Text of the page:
The Court of Appeal has dismissed Unison’s appeal against the High Court’s decisions to dismiss its applications for judicial review challenging the lawfulness of the introduction of the employment tribunal fee regime.
The fees were introduced in both the employment tribunals and the EAT in July 2013. Under the fee regime, individuals are required to pay a fee to make an employment tribunal claim. The amount of fee depends on the type of claim or appeal the individual is making. More complicated claims, such as unfair dismissal and discrimination complaints, attract higher fees of up to £1,200. A fee remission scheme is in place for those individuals who cannot pay the fee due to their financial situation.
Since the introduction of the fee regime, there has been a downward trend in the volume of claims received by the employment tribunals. Recent statistics show a 52 percent reduction in single claims in 2014/2015 compared to the year before and approximately one-third of remission applications for issue fees are successful.
Unison has maintained that many individuals cannot afford to bring claims against employers. The union’s judicial review applications were dismissed by the High Court last year, with the court finding that there was insufficient evidence that the striking drop in claims, since the introduction of fees, was due to the individual’s inability to pay.
While acknowledging the over decline in tribunal claims, the Court of Appeal has held that this alone is not sufficient to uphold the union’s challenge. To enable the court to conclude that employment tribunal fees are pricing workers out of justice, evidence of the actual affordability of the fees in the financial circumstances of typical individuals would also be required. The court also dismissed arguments based on indirect discrimination and public sector equality duty, but concluded that ‘the decline in the number of claims in the Tribunals following the introduction of fees is sufficiently startling to merit a very full and careful analysis of the causes; if there are good grounds for concluding that part of it is accounted by individuals being realistically unable to afford to bring proceedings, the level of fees and/or remission criteria will need to be revised’.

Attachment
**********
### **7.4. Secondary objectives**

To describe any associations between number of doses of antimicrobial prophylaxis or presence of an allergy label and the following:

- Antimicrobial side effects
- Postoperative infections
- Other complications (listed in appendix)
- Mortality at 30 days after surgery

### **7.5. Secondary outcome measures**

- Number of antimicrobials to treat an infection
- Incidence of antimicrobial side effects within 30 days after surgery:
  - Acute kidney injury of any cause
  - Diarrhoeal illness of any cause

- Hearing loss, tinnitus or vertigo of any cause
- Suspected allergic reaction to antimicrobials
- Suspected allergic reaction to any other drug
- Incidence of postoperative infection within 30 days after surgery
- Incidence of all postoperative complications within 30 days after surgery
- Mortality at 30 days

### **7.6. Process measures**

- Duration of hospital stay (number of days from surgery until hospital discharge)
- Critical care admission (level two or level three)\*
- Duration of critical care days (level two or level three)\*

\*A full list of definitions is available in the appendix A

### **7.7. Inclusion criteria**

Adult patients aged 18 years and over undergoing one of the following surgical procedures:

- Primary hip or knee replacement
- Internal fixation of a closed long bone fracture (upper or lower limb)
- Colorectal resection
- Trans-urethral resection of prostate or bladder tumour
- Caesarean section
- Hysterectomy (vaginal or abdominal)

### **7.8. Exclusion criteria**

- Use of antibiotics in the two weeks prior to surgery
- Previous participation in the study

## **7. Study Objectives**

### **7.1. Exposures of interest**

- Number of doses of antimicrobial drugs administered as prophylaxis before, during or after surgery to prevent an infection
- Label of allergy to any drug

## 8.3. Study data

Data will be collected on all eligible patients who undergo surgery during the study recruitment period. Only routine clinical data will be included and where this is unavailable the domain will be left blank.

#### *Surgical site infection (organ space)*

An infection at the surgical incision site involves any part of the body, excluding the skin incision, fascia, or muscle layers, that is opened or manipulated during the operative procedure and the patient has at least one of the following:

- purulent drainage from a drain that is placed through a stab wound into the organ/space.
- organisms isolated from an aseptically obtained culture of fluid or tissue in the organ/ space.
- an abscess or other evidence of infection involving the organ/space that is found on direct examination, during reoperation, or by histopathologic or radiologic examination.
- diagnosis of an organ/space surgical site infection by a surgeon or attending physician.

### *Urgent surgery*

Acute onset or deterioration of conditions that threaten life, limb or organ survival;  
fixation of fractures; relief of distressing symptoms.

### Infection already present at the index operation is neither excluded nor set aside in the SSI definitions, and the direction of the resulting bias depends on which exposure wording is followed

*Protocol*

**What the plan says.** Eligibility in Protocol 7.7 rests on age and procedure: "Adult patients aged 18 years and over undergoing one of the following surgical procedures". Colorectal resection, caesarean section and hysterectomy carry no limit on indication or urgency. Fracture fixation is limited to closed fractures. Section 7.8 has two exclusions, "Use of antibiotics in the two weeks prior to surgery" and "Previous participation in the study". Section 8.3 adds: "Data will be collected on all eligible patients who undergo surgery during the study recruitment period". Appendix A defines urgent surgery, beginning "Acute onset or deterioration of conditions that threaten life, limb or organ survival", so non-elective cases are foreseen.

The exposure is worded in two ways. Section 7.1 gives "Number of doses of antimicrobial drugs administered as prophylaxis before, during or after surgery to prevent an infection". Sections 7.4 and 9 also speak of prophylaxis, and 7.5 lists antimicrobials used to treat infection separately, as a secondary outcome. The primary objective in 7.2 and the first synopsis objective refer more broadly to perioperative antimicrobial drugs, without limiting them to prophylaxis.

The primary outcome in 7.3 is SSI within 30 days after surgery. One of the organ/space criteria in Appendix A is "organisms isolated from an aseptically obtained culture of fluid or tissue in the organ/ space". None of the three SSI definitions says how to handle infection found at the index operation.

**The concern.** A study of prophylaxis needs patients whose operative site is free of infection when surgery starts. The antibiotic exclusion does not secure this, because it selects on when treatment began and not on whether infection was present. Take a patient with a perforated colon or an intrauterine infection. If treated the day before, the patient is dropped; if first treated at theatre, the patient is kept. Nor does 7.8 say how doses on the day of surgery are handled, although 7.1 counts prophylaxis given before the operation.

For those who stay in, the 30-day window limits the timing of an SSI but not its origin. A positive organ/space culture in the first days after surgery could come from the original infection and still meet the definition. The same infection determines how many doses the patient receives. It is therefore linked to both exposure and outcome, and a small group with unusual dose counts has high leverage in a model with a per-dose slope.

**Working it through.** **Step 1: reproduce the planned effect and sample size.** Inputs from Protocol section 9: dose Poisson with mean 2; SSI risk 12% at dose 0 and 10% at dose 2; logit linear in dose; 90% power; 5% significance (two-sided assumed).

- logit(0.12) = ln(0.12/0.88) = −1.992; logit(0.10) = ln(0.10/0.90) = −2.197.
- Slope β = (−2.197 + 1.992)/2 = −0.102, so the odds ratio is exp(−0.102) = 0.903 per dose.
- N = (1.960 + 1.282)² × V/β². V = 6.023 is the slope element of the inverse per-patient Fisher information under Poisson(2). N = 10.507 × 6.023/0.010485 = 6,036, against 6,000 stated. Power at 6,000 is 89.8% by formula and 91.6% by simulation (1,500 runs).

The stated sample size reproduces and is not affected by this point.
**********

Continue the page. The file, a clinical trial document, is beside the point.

“At this time there is no change to the current fee regime,” says Nicola Butterworth, an associate in the employment law team at Howes Percival, “Employers will be aware of the Government’s announcement earlier this year that it will be reviewing employment tribunal fees to determine whether its objectives had been met, including seeking to maintain access to justice. Although the union’s most recent challenge has been unsuccessful, the Court of Appeal’s comments are likely to be taken into account by the review.”
In Scotland, professional trade union Prospect has today welcomed a commitment by first minister Nicola Sturgeon to prioritise the abolition of employment tribunal fees, once new powers outlined in the Scotland bill are transferred to Holyrood.
“This has been an issue that Prospect has campaigned on across the UK,” said Alan Denney, Prospect’s national secretary for Scotland.
“We are very pleased that the Scottish government has identified this as a priority, and we look forward to working with ministers on this, and other issues, to make Scotland a better and fairer place for our members to work.”
The union, which represents 10,000 workers in the civil service, energy, defence and aviation in Scotland, says the introduction of fees for employment tribunals has had a dramatic impact on the numbers pursuing claims.
You can buy Norman Lamb’s Remedies in the Employment Tribunal: Damages for Discrimination and Unfair Dismissal in addition to other tribunal and employment law guides by visiting the HR Shop.